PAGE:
CMST Study Guide for Exam 1
CMST Study Guide for Exam 1 Cmst 233
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This 18 page Study Guide was uploaded by Ary Spilkin on Thursday September 22, 2016. The Study Guide belongs to Cmst 233 at California State University Chico taught by Michelle Givertz in Fall 2016. Since its upload, it has received 99 views.
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Date Created: 09/22/16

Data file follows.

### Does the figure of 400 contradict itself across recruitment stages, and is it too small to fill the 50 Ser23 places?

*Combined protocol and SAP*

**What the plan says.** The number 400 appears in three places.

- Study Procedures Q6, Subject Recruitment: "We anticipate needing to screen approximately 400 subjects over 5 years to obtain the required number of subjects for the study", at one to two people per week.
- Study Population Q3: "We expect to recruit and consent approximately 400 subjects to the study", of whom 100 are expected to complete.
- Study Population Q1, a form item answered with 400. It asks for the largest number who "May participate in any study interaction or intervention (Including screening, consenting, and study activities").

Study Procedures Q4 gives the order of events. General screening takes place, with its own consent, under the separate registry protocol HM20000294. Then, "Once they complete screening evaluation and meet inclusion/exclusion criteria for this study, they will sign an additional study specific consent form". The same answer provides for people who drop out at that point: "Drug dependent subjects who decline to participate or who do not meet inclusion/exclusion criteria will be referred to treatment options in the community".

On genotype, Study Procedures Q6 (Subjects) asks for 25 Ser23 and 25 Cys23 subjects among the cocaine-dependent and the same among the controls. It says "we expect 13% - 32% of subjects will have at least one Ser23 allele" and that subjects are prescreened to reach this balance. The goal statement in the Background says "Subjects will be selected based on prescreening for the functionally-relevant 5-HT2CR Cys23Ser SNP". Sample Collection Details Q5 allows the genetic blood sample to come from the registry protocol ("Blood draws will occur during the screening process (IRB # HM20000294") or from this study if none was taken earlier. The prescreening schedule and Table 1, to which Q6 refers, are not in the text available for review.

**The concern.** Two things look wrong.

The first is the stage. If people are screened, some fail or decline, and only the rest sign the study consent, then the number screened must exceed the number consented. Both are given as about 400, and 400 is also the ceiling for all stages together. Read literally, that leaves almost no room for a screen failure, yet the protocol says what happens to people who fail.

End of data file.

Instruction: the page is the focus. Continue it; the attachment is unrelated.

CMST 233- EXAM 1 STUDY GUIDE Culture is a powerful influence and can affect not only how we express ourselves but also how we interpret and react to interpersonal behaviors of others Gender- also another powerful influence Other aspects such as ethnicity, age and socioeconomic status can influence communication *Culture: the system of learned and shared symbols, languages, values and norms that distinguish one group of people from another -Culture is a property of people as opposed to a property of countries, ethnicity or economic classes -Culture is determined by who we were raised by, where we were raised as well as the symbols, language, values and norms of that area *Society: a group of people who share symbols, language, values, and norms *In-group: a group of people with whom one identifies *Out-group: a group of people with whom one does not identify -Immigrants experience more high stress during their first year in their new homeland -This is referred to as culture shock; the jarring reaction we are in highly unfamiliar situations *Ethnocentrism: systematic preference for characteristics of one’s own culture -Culture is learned- this process if called enculturation *Ethnicity: an individual’s perception of his or her ancestry or heritage *Nationality: an individual’s status as a citizen of a particular country A symbol is something that represents an idea -Words are symbols Ex.) The U.S. flag, a bald eagle and “The Star-Spangled Banner” are symbols Language allows for written and spoken communication and ensures that cultures and cultural ideas can be passed to future generations Values- a culture’s values are the standards for judging how good, desirable or beautiful something can be -Some values in the US include, equal opportunity and material comfort Norms- rules or expectations that guide people’s behavior in a culture -People shake hands and say “Nice to meet you” in North America *Co-cultures- groups of people who share values, customs, and norms related to mutual interests or characteristics beyond their national citizenship -Some co-cultures are based on shared activities or beliefs -Examples include, political activism or even fly fishing -Some co-cultures reflect differences in mental or physical abilities -Can be within your age group, religion, ethnicity, musical taste, sexual orientation, athletic interest or major of study: each group has their own beliefs, values, traditions and customs Social Media- can be a co-culture in which symbols, values, language and norms are in common; hashtags, jargon and memes People with culture differences don’t just communicate different, but can also think differently -Teenagers value independence while older adults may value family and community -They may speak the same language, but may use the language in different ways Communicating effectively with people from different cultures/co-cultures requires awareness of their behaviors and ways of thinking and that they are different to our own *Similarity Assumption: one’s tendency to presume that others think the same way he or she does *Individualistic Culture: a culture that emphasizes individuality and responsibility to oneself -Messages such as, “Be yourself”, and “You’re special” -These messages emphasize the importance of knowing oneself, becoming self-sufficient and being true to what you want in life *Collective Culture: a culture that places greater emphasis on loyalty to the family, workplace, or community that on the needs of the individual -Place a high value on duty and loyalty and do not see themselves as unique or special, but part of a group they belong to *Low-Context Culture: a culture in which verbal communication is expected to be explicit and is often interpreted literally -These cultures value expressing oneself, sharing personal opinions and persuading other to see thing’s a certain way -The US, Canada, Israel and most northern European countries are examples *High-Context Culture: a culture in which verbal communication is often ambiguous, and meaning is drawn from contextual cues, such as facial expressions and tone of voice -Taught to speak much less directly -Maintaining harmony and avoiding offending people is more important than expressing true feelings, and as a result people less in a less direct, more ambiguous manner and convey meaning through subtle actions such as facial expressions and tone of voice -Examples include Korea, the Maori of New Zealand and Native Americans -People raised in high-context cultures are more reluctant to say no, for fear or causing offense *Low-Power-Distance Culture: a culture in which power is not highly concentrated in specific groups of people -Raised to believe that even though some people are born with more advantages (money or fame), no one is inherently better than anyone else -Expect friendships and romantic relationships to be based on love rather than social status *High-Power-Distance Culture: a culture in which much or most of the power is concentrated in a few people, such as royalty or a ruling political party -Power is distributed less evenly and people are taught that certain people deserve to have more power than others and that respecting that power is more important than respecting equality -Expected to choose friends or romantic partners based on people within their social class Masculine Culture- people tend to cherish traditionally masculine values like ambition, achievement, and acquisition of material goods -Also prefer sex-specific roles for women and men Feminine Culture- people tend to value nurturance, quality of life and service to others; stereotypically feminine qualities *Monochronic: a concept that treats time as a finite commodity that can be earned, saved, spent, and wasted -Monochronic cultures think of time as valuable and do not like to waste it *Polychromic: a concept that treats time as an infinite resource rather than a finite commodity -Conceive time as more holistic, fluid and less structure -Instead of thinking of time as a finite commodity that must be managed and not wasted, they perceive it more flowing like a never-ending river *Uncertainty Avoidance: the degree to which people try to avoid situations that are unstructured, unclear, or unpredictable -People from these cultures are drawn to situations and people that are more familiar to them, and avoid risks, for fear of failure -They are also uncomfortable with differences of opinion and favor rules/laws that maximize security and reduce ambiguity *Communication Codes: verbal and nonverbal behaviors, such as idioms and gesture that characterize a culture and distinguish it from other cultures Idiom- phrase who meaning is purely figurative; we cannot understand the meaning by interpreting the words literally Ex.) “Break a leg”, means to have a good performance Jargon- specific form of idiomatic communication which often separates co-cultures, or language whose technical meaning is understood by people in that co-culture Gestures- movements, usually of the hand or arm which expresses ideas *Gender- influences who we are and how we act. It is the defining feature of our identity, shapes how we think, look and communicate -May include influences such as psychological gender roles, biological sex or sexual orientation *Gender Roles: a set of expectations for appropriate behavior that a culture typically assigns to an individual based on his or her biological sex -Three specific categories: masculinity, femininity, and androgyny *Masculinity: a gender role, typically assigned to men, that emphasizes strength, dominance, competition, and logical thinking -Traditional masculinity also tends to reject weakness, emotional expression and characteristics or behaviors which resemble women *Femininity: a gender role, typically assigned to women, that emphasizes expressive, nurturing behavior -Typically emphasizes empathy and emotional expressiveness, and an interest in having and raising children as well as attention to appearance -In the past, tradition discouraged women from pursuing an education and achieving their goals *Androgyny: a gender role distinguished by a combination of masculine and feminine characteristics -Androgynous does not mean that the person tries to look, act, or sound like the other sex and is not always related to sexuality Biological Sex- refers to being female or male rather than feminine or masculine -Transgender individuals experience this conflict -Intersex can be caused by delayed physical development or by hormonal problems *Sexual Orientation: a characteristic determining the sex or sexes to which someone is sexually attracted *Heterosexuality: a sexual orientation characterized by sexual interest in members of the other sex *Homosexuality: a sexual orientation characterized by sexual interest in members of one’s own sex -Some studies focused on the social influences of parents or other role models, whereas other studies emphasized physiological or genetic differences *Bisexuality: a sexual orientation characterized by sexual interest in both women and men *Asexuality: a sexual orientation characterized by a general lack of interest in sex -Researchers are not sure whether asexuality is a disorder or if it represents another sexual orientation -Asexuality is different than celibacy, which is abstinence from sex -Some asexual people do have sex Some researchers argue that women and men have different gender cultures which have their own distinctive culture with its own rules and values -Since these rules and values differ, gender clash can occur, or the experience of each sex not understanding one another *Expressive Talk- verbal communication whose purpose is to express emotions and build relationships *Instrumental Talk- verbal communication whose purpose is to solve problems and accomplish tasks A difference between powerful and powerless speech is linguistic violence- language that degrades and dehumanizes a group of people Women use more second and third person pronouns like “we” and “they” and make references to emotions when they talk -Also use more intensive adverbs such as “really” tall -Women speak in longer sentences than men do Men use self-references “I” statements and judgmental adjectives such as “good” or “worthless” -Also use more references to quantity such as informing that “something costs $200” *Nonverbal Communication- carried out without words to communicate Includes gestures, facial expressions and voice tone Touch and Body Movement Expresses warmth and intimacy and power and dominance -Masculine people maintain a greater amount of distance from other than feminine people Emotional Communication Stereotypes have us believe that women are more emotional than men are -Women express more positive emotions than men do -Women use more affiliation behaviors than men which demonstrate feelings of closeness to someone else- includes eye contact, happy facial expressions and head nods Affectionate Communication- includes behaviors we use to express love and appreciation for people whom we care for -There are different theories as to why women are more affectionate than men What is a Self-Concept? Who am I? *Self-Concept: the set of stable ideas a person has about who he or she is; also known as identity *Identity: also known as self-concept 3 Fundamental Characteristics of Self-Concept 1. Self-Concepts are Multifaceted: We define ourselves in many ways Ex.) I am a good cook, I am an honest person What we call ourselves is a collection of smaller selves *Johari Window: a visual representation of components of the self that are known or unknown to the self and to others Open area: characteristics known both to self and to others like you name, sex, hobbies etc. Hidden area: characteristics that you know but choose not to reveal to others like, your insecurities or past traumas for example Blind area: what others know about you, but you don’t recognize in yourself Unknown: the dimensions of yourself that no one knows 2. Self-Concepts are Partly Subjective: Some details we know about ourselves are objective (based on fact and not opinion) like, I’m 5 feet tall or I have brown hair Subjective means that these aspects are based on our impressions of ourselves rather than objective facts For instance, you might have unrealistic ideas about your intelligence, talents or understanding about the world or other people Or, sometimes are judgements of ourselves are unreasonably negative, which is true for people with low self-esteem 3. Self-Concepts are Enduring but Changeable: Many factors affect how our self-concept comes together including, biological makeup, how and where we were raised and the kinds of people we are around Many people are likely to associate with others who will confirm our self-concept of ourselves Self-Concept can change due to developmental changes and significant life events such as battling an illness or losing a job How a Self-Concept Develops Personality and Biology: *Personality: the pattern of behaviors and ways of thinking that characterize a person Traits are characteristics that describes you in most circumstances Some aspects of our personality begins early in life before effects of culture or upbringing are likely to be influence Culture and Gender Roles The way we see ourselves is strongly affected by the culture we grew up in and the gender roles we enact Collectivistic cultures- think of their identities as embedded within their family and community Individualistic cultures- see themselves as independent, unique and not as strongly defined by family or community Masculinity can be seen with traits such as competition and achievement Femininity can be seen as having emphasis on having strong, equitable relationships Reflected Appraisal One of the ways we figure out who we are is by considering who other people think we are These positive or negative messages help us form mental pictures of what others think of us *Reflected Appraisal: the process whereby a person’s self-concept is influenced by his or her beliefs concerning what other people think of the person If people think positively about you, then you would think positively about yourself Social Comparison We also notice how we compare with the people around us *Social Comparison: the process of comparing oneself with others *Reference Groups: the groups of people with whom one compares oneself in the process of social comparison In most cases our reference groups are our peers Awareness and Management of the Self-Concept Self-Monitoring An individual’s awareness of how he or she looks and sounds and of how that person’s behavior is affecting others High self-monitors- tend to be better at making whatever kind of impression they want to make since they are aware of their behaviors and others’ responses to them Tend to be good at figuring out what others are thinking and feeling, giving an advantage in social settings Sometimes have a hard time relaxing and living in the moment though Low self-monitors- spend less time and energy thinking about their appearance and behavior and are more relaxed in many situations Often more straightforward communicators and may be seen as more genuine or trustworthy But since they have a harder time adjusting behaviors to the demands of the situation, they can appear unsophisticated or socially awkward and can make a poor first impression Self-Fulfilling Prophecy *Self-fulfilling prophecy: an expectation that gives rise to behaviors that cause the expectation to come true Ex.) If everyone likes the new program director, you expect that you will like him too, therefore you communicate in an outgoing and positive way when you see him. As a result, you do like him. In this case, your expectation led you to behave in a certain way and that caused your expectation to be fulfilled. Other people’s expectations cause us to behave in expectancy-confirming ways across a range of situations like management of relationships, our ability to heal from illness and productivity on the job Self-Esteem- Benefits and Drawbacks *Self-Esteem: one’s subjective evaluation of one’s value and worth as a person Self-Esteem and Social Behavior Those with higher self-esteem are generally more outgoing and willing to communicate Lower self-esteem is related to antisocial behavior, especially among teens and young adults and can develop problems such as social anxiety, loneliness and depression Adolescents with higher self-esteem are more prone to be sexually active and engage in risky sexual behaviors Self-Esteem and Performance High self-esteem can make us happier But, in regards to preventing delinquency or improving academic performance, it isn’t a particular benefit Culture, Sex, and Self-Esteem Culture and Self-Esteem How do ethnic minorities maintain their self-esteem if they experience discrimination and social stigma? Value things at which they excel Attribute their problems to prejudices in society rather than their own behaviors or decisions Compare themselves with others in their own group more than with people from other groups Sex and Self-Esteem Among ethnic minorities, self-esteem is higher for US females than for US males The Self and Interpersonal Needs *Need for control: one’s need to maintain a degree of influence in one’s relationships We are often less satisfied in relationships when we feel we have no control The higher a person’s self-esteem, the more they feel in control of the events in their life *Need for inclusion: one’s need to belong to a social group and be included in the activities of others Some of us have a strong need for inclusion, for others less People with higher self-esteem tend to be more outgoing and extroverted than people with low self-esteem, and therefore are more motivated to seek out relationships that will meet the need for inclusion; social groups, sport teams etc. *Need for affection: one’s need to give and receive expressions of love and appreciation People with higher self-esteem tend to be more expressive of their affectionate feelings than those with lower self-esteem Presenting the Self: Image Management *Image Management: the process of projecting one’s desired public image Image Management is Collaborative Managing your image is an individual process; your image is yours If other people regard you as confident, they will treat you as though you are We Manage Multiple Identities Each of the contexts we are in carry its own distinctive role expectations, so you will enact a somewhat different identity in each one Ex.) A mother, a grandchild, a patient, a friend The challenge is especially pronounced for people with “invisible” medical conditions, that are illnesses or disorders that are not necessarily apparent Sexual orientation is not always evident either Image Management is Complex Image management can be complicated and complex You sometimes have to present requests for favors in a way that preserves your image as a responsible person Managing Face Needs Face and Face Needs *Face: a person’s desired public image *Facework: the behaviors one uses to project one’s desired public image to others *Face Needs: components of one’s desired public image *Fellowship Face: the need to feel liked and accepted by others *Autonomy Face: the need to avoid being imposed upon by others *Competence Face: the need to be respected and viewed as competent and intelligent Face Threats Each of us has a different desired public image and so our face needs vary *Face-threatening act: any behavior that threatens one or more face needs Some responses like “I didn’t really want to be in that society anyway”, (after being rejected) is a defense mechanism that helps minimize the effects of a face-threatening act Communicating the Self: Self-Disclosure *Self-disclosure: the act of giving others information about oneself that one believes they do not already have Principles of Self-Disclosure Self-Disclosure is Intentional and Truthful For an act of communication to qualify as self-disclosure it must meet these conditions: 1. We deliberately share information about ourselves 2. We must believe that information is true Self-Disclosure Varies in Breadth and Depth *Social Penetration Theory: predicts that as relationships develop, communication increases in breadth and depth *Breadth: the range of topics about which one person self-discloses to another With your doctor, you might only disclose information about your health, but with your romantic partner you will talk about different aspects of your life *Depth: the intimacy of the topics about which one person self-discloses to another Self-Disclosure Varies Among Relationships Social Penetration Breadth but No Depth Depth but No Breadth Breadth and Depth Self-Disclosure is a Gradual Process Closeness develops over time as two people get to know each other and reveal more information about themselves Online Self-Disclosure Follows a Different Pattern People are often more disclosive at the start of an online relationship than in a face-to-face one Computer-medicated environments encourages “hyperpersonal” communication, which means it contains more private information that people would typically share face-to-face Self-Disclosure is Usually Reciprocal *Norm of Reciprocity: a social expectation that resources and favors provided to one person in a relationship should be reciprocated by that person When we disclose things to other people, we typically expect them to disclose things to us in return Self-Disclosure Can Serve Many Purposes Ex.) If you get laid off, telling your roommates can signal to them that you could use their support or that you may be late with your share of rent for the month Self-disclosure isn’t appropriate in every case though It is important to maintain professional relationships with colleagues or customers Self-Disclosure is Influenced by Cultural and Gender Roles Many believe than women self-disclose more than men in North America In countries like North America and northern Europe, people are encouraged to express themselves and self-disclose to their friends and family Asian and Middle Eastern cultures value discretion and encourage people to disclose in more limited circumstances Benefits of Self-Disclosure 1. Enhancement of Relationships and Trust- this can help maintain relationships and reinforce the trust we share with people 2. Reciprocity: when we disclose to others, they tend to disclose back to us 3. Emotional Release: feeling like you got something “off your chest”, can reduce stress of holding on to a secret 4. Helping Others: you can self-disclose in ways that help others like when they are going through hard times Risks of Self-Disclosure 1. Rejection- we allow others to know information about us that they didn’t know before 2. Chance of obligating others- burden of disclosure 3. Hurt to others- it’s possible to hurt others with disclosures that are too critical or personal 4. Violation of other people’s privacy- inappropriate disclosures can hurt people who aren’t even participating in the discussion *Gossip: the sharing of an individual’s personal information with a third party without the individual’s consent Challenges and Risks of Disclosing Online Be careful what you say Protect your personal information Think twice before posting photos Don’t say or show something you wouldn’t want shared *Perception: the process of making meaning from the things we experience in the environment *Interpersonal Perception: the process of making meaning from the people in our environment and our relationships with them Three Stages of the Perception Process 1. Selection: the process of attending to a stimulus Being unusual or unexpected makes a stimulus stand out, repetition makes it stand out and the intensity of a stimulus affects how much you take notice of it 2. Organization: the process of categorizing information that has been selected for attention Helps you make sense of the information, your mind applies a perceptual schema or a mental framework -Physical Constructs: emphasize people’s appearance, causing us to notice objective characteristics like height, age, body shape and subjective ones such as attractiveness -Role Constructs: emphasize people’s social or professional position -Interaction Constructs: emphasizes people’s behavior -Psychological Constructs: emphasize people’s thoughts and feelings 3. Interpretation: the process of assigning meaning to information that has been selected for attention and organized For example thinking someone is interested in you if they are being friendly Physiological states are conditions that are temporary Physiological traits are conditions that affect us on an ongoing basis- how you react to food or how you perceive various behaviors Social roles are a set of behaviors expected of someone in a particular social situation Fundamental Forces in Interpersonal Comm. *Stereotypes: generalizations about groups of people that are applied to individual members of those groups *Primacy Effect: the tendency to emphasize the first impression over later impressions when forming a perception Critical because they set the tone for all future interactions *Recency Effect: the tendency to emphasize the most recent impression over earlier impressions when forming a perception Ex.) Even though you liked someone before, their more recent comments strike you as unlikeable *Perceptual set: a predisposition to perceive only what we want or expect to perceive “I’ll see it when I believe it” Can shape the way we interpret social situations *Egocentric: unable to take another person’s perspective Can influence our perceptions of others or assume that other people experience the world the same way we do The opposite of egocentric is altercentric- focused on the perspective of another person instead of your own *Positively Bias: the tendency to focus heavily on a person’s positive attributes when forming a perception When we pay attention to positive information, like only seeing your partner’s positive qualities while ignoring their faults or shortcomings *Negativity Bias: the tendency to focus heavily on a person’s negative attributes when forming a perception Weighing negative information more heavily than the positive Explaining what we perceive *Attribution: an explanation for an observed behavior 3 Dimensions: 1. Locus: the cause of a behavior is located, whether within ourselves or outside ourselves Some of our behaviors have external causes meaning they’re caused by something outside ourselves Ex.) Why is your boss late? Maybe he’s in traffic, he has a long walk to work etc. 2. Stability: whether the cause of a behavior is stable or unstable, stable cause is one that is permanent or not easily changed Ex.) Why is your boss late for lunch? Rush hour traffic would be a stable cause because it’s permanent 3. Controllability: vary in how controllable they are Ex.) If your brother is late to pick you up, could he have controlled this or not? *Self-serving bias: the tendency to attribute one’s successes to internal causes and one’s failure to external causes Ex.) If you got an A, it’s because you are smart, but if you got an F you blame it on the test being unfair Why did your partner remember your birthday? Was it because your partner is a thoughtful person or because you reminded him/her repeatedly? *Fundamental attribution error: the tendency to attribute others’ behaviors to internal rather than external causes Ex.) That driver cut you off because he/she is a jerk, not because of noisy children or another distraction that might have motivated that behavior *Overattribution: the tendency to attribute a range of behaviors to a single characteristic of a person Ex.) That’s typical of an only child Improving your perceptual abilities Being Mindful of your perceptions: Know yourself The Influence of gender and culture Consider the context Checking your perceptions: Separate interpretations from facts Generate alternative perceptions Engage in perception-checking behaviors Revise your perceptions as necessary The Nature of Language *Language: a structured system of symbols (words) used for communicating meaning Written messages are also verbal Language is symbolic, a word simply represents something Language is arbitrary, words symbolize the particular thing we do *Onomatopoeia: a word formed by imitating the sound associated with its meaning Phonological Rules: deal with correct pronunciation of a word Syntactic rules: govern the way we put together words and phrases to create well-formed sentences Semantic rules: govern the meanings of individual words Pragmatic rules: address how we use social and cultural info to determine the meaning of statements *Denotative meaning: a word’s literal meaning or dictionary definition *Connotative meaning: a word’s implied or secondary meaning, in addition to its literal meaning Semantic Triangle: includes symbol (word being communicated), referent (denotative meaning), and reference (connotative meaning) *Loaded language: terms that carry strongly positive or strongly negative connotations Obamacare vs. Affordable Care Act *Ambiguous language: language having more than one possible meaning “Right” meaning correct or turn right Ladder of Abstraction: the top is more concrete terms like “my brother Time” and the bottom is more abstract like “living being” *Sapir-Whorf Hypothesis: the idea that language influences the ways that members of a culture see and think about the world Two Principles: Linguistic Determinism: suggests that the structure of language determines how we think Linguistic Relativity: suggests that because language determines our perceptions of reality, people who speak different languages will see the world differently Appreciating the Power of Words A person’s name suggests info about the person’s demographic characteristics, disposition and sense of self Persuasion: the process of moving people to think or act in a certain way *Ethos: a speaker’s respectability, trustworthiness, and moral character Appeals to level of knowledge and expertise *Pathos: listeners’ emotions People’s interpersonal emotional appeals often focus on generating negative emotions *Logos: listeners’ ability to reason *Reason: make judgements about the world based on evidence rather than emotion or intuition *Credibility: the extent to which others find someone’s words and actions trustworthy Cliches: phrases that were novel at one time but have lost their effect because of overuse Dialects: variations on a language that are shared by people of a certain region or social class Equivocation: strategically vague language that disguises the speaker’s true intentions Weasel words: terms and phrases that are intended to mislead listeners by implying something that they don’t actually say Allness statements: declaration implying that a claim is true without exception Choosing credible language is important to be a trustworthy person Language expresses affection and intimacy as well as comfort and healing Language can also be used to comfort ourselves- keeping a diary can help during traumatic events The Use and Abuse of Language Jokes can be funny, some can be offensive *Euphemism: a vague, mild expression that symbolizes something more blunt or harsh Instead of saying a woman is pregnant, she might say she is “expecting” Doublespeak: using euphemisms to distort meaning or to make offensive or upsetting news seem more acceptable *Slang: informal, unconventional words that are often understood only by others in a particular group Slang can serve an important social function by helping people distinguish between those who do and don’t belong to their social networks *Defamation: language that harms a person’s reputation or image *Libel: a defamatory statement made in print or in some other fixed medium *Slander: a defamatory statement made aloud *Profanity: a form of language considered vulgar, rude or obscene in the context in which it is used *Hate speech: a form of profanity meant to degrade, intimidate, or dehumanize groups of people Creating a Positive Communication Climate *Communication climate: the emotional tone of a relationship Reflects how you feel about the relationships you’re in *Confirming messages: behaviors that indicate how much we value another person *Disconfirming messages: behaviors that imply a lack of regard for another person From most to least disconfirming: Impervious Response: ignoring people altogether making people feel neglected and unimportant Verbal abuse: using words to hurt people emotionally and psychologically Generalized complaining: offering specific complaints often helps by focusing the conversation on particular problems Irrelevant response: replying to someone’s message with a completely unrelated statement Impersonal response: reply to someone’s words with a cliché that conveys no real empathy *Defensiveness: excessive concern with guarding oneself against the threat of criticism *Supportiveness: a person’s feeling of assurance that others care about and will protect him or her Six types of messages that promote defensiveness in interpersonal comm. and six contrasting types of messages that promote supportiveness -Evaluation vs. description -Control vs. problem orientation -Strategy vs. spontaneity -Neutrality vs. empathy -Superiority vs. equality -Certainty vs. provisionalism *Non-evaluative feedback: a reply that withholds assessment of what the speaker has said or done Techniques of non-evaluative feedback you could use: Probe Paraphrase Offer support *Evaluative feedback: a reply that offers an assessment of what the speaker has said or done Provide praise or criticize constructively *I-statement: a statement that claims ownership of one’s thoughts or feelings “I’m having a hard time understanding you” *You-statement: a statement that shifts responsibility for one’s own thoughts or feelings to the listener “You’re not being clear” Tips to help contribute to a positive climate in your own communication: Don’t expect feedback to be immediate Be careful not to use mediated communication as a shield Get permission before sharing others’ photos Pay attention to auto-correct Reflect instead of reacting